The Federal Government is seeking public feedback into proposed changes of Australia’s Privacy Act, with new rules to address longstanding concerns around the capture and use of personal data by online platforms and other emerging technologies.
The proposed amendments will, according to an ‘issues paper’ commissioned by the Attorney-General that flagged a number of outstanding concerns with the existing privacy regime, allow Australian citizens and organisations to maximise the “benefits” of the digital economy.
New technologies, including online media platforms, are “capturing and processing” vast quantities of personal data, necessitating a re-examination of Australia’s Privacy Act 1988, the issues paper states. The Act was last amended in 2017.
Newly proposed amendments focus heavily on digital platforms, with clearer recourse for action against online services in breach of the Act. For instance, the paper suggests increasing the maximum civil penalties for platforms committing “serious invasions of privacy” or repeated breaches of privacy. It also recommends the development of a “binding privacy code” to apply to online platforms that “trade in personal information”, like Facebook.
The review also broaches issues around consent, proposing that individuals could and should be notified separately by entities each time their information is collected and used. This would apply every time an individual’s personal data is used for purposes other than for which they were originally collected.
The Privacy Act intersects with several regulatory regimes and overseeing agencies, including the Office of the National Data Commissioner (ONDC), which is responsible for streamlining how public sector data is used and shared. The paper questions the need for separate regulatory bodies to address specific privacy concerns, and whether more “harmonisation” is needed between various privacy protection regimes.
A new “right to erasure” clause would also give individuals powers to request the destruction of their personal information held by entities, promising citizens greater control over their data, the ACCC’s Digital Platforms Inquiry (DPI) report states, which guided the formation of the issues paper.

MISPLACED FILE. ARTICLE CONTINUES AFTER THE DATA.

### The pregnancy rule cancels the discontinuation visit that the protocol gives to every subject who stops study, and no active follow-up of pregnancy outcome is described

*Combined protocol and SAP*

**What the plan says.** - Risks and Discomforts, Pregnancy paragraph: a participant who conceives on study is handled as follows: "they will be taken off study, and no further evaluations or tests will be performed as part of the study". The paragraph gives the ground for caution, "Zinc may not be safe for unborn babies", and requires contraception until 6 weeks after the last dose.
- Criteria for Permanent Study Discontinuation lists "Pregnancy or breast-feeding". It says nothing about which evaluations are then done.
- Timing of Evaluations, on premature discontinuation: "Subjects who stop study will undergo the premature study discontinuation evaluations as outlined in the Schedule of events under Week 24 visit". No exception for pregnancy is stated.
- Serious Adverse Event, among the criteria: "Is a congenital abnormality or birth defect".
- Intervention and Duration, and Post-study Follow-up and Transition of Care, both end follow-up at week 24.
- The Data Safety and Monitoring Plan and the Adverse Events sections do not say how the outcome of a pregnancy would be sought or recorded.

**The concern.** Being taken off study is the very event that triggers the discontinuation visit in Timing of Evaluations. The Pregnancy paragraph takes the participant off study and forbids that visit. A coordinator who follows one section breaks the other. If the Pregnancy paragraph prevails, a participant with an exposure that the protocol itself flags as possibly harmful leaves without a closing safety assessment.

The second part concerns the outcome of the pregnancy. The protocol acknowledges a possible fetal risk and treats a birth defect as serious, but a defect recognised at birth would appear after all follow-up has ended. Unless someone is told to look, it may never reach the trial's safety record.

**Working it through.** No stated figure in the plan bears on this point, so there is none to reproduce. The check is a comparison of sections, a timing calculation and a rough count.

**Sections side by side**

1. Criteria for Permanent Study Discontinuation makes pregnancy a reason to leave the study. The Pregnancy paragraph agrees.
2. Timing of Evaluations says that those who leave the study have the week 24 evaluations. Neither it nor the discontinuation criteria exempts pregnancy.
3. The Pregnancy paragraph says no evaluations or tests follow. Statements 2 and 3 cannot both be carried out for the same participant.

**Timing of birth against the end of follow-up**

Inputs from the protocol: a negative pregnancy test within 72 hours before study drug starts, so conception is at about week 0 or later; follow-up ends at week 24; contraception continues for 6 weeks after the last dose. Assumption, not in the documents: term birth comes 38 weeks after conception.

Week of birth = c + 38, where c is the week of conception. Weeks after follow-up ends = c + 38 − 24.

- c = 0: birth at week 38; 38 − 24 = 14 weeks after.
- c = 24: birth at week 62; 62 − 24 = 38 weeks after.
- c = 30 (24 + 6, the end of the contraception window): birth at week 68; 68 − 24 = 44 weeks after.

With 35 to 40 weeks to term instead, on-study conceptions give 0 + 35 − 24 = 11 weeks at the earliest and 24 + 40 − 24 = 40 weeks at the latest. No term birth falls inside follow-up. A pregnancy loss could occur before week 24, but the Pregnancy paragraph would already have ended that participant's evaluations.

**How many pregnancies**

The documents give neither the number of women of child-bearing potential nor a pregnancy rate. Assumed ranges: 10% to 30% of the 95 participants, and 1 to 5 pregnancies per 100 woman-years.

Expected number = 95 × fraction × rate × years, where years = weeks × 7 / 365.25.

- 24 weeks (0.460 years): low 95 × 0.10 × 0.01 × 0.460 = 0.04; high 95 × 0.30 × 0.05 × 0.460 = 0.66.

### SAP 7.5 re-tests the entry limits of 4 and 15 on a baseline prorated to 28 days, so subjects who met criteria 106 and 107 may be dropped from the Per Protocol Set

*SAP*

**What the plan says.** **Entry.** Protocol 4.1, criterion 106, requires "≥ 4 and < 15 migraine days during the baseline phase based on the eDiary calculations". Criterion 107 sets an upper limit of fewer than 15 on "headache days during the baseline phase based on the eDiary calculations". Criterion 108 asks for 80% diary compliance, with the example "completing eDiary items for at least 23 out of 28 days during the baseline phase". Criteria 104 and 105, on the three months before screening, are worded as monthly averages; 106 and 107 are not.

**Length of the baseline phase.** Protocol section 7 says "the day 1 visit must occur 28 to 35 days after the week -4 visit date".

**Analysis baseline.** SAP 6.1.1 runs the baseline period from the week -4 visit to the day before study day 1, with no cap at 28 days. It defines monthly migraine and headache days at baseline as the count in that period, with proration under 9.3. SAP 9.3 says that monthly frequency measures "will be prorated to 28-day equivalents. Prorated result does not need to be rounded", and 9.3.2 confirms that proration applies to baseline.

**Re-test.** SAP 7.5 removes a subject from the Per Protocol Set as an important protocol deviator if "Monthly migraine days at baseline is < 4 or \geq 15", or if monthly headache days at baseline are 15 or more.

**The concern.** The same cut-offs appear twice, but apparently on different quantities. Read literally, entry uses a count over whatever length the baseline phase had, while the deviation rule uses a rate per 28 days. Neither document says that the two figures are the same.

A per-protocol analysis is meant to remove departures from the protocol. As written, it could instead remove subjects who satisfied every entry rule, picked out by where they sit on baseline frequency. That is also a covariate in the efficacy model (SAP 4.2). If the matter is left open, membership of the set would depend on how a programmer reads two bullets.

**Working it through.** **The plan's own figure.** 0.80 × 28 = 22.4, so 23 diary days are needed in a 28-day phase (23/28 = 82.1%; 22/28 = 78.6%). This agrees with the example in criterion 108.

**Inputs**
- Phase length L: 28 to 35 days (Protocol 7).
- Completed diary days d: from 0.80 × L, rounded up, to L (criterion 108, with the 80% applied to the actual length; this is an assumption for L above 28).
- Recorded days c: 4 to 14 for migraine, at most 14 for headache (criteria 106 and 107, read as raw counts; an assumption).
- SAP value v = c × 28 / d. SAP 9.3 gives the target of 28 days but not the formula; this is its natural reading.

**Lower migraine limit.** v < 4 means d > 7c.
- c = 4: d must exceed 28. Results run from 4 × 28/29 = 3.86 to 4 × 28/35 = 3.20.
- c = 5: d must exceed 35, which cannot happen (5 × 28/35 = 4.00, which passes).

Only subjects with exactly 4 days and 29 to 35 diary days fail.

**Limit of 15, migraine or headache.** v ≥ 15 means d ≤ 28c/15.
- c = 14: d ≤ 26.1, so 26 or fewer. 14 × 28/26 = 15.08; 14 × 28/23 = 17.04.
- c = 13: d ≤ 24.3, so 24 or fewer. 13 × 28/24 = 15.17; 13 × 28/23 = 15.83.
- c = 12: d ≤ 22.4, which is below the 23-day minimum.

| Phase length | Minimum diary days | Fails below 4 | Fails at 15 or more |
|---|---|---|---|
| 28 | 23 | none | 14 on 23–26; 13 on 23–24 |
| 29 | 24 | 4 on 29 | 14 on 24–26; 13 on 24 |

The proposed change could significantly alter the way the public sector manages citizens’ information as well as their interaction with individuals and businesses, particularly as governments move to digitise services and backend processes.
For instance, a “right to erasure” clause would require government agencies to bear an added, not insubstantial, financial cost related to this capability. The paper also notes that deleting information that is simply “no longer needed” would create a “significant regulatory burden” for all entities, including the public sector. Enforcing this change may increase administration for agencies substantially.
Currently, agencies need to conduct a Privacy Impact Assessment (PIA) for all for “high privacy risk projects”. These are projects which generally involve “new or changed ways of handling personal information” that may have a significant impact on the individuals involved. The PIA helps agencies determine how to minimise or eliminate the impact a project might have on an individual’s privacy.
The issues paper also examines whether political parties should continue to be exempted from certain privacy laws, as they have been in the past. This was prompted by recent controversies, including the Cambridge Analytica scandal which saw personal data of up to 87 million people “improperly shared” by Facebook and used to influence voting.
The consultation paper was developed by drawing on research from a number of sources, including findings from the recently released Digital Platforms Inquiry (DPI), published in July 2019 by Australia’s competition watchdog, which reviewed the impact of online platforms and provided several proposed amendments to the Act.
It also considered research from other sources, such as the ACCC’s Digital Services Advertising Inquiry.
Angelene Falk, Australian Information Commissioner and Privacy Commissioner, described the review as a “landmark opportunity” to ensure Australia’s legislation could respond to challenges posed by the changing digital environment.
“Australia has the opportunity to be at the forefront of privacy and data protection, with laws and practices that increase consumer trust and confidence in the protection of personal information and underpin innovation and economic growth,” she said.
A discussion paper based on public feedback on the Privacy Act issues paper and complementary research by the Government will be released in early 2021.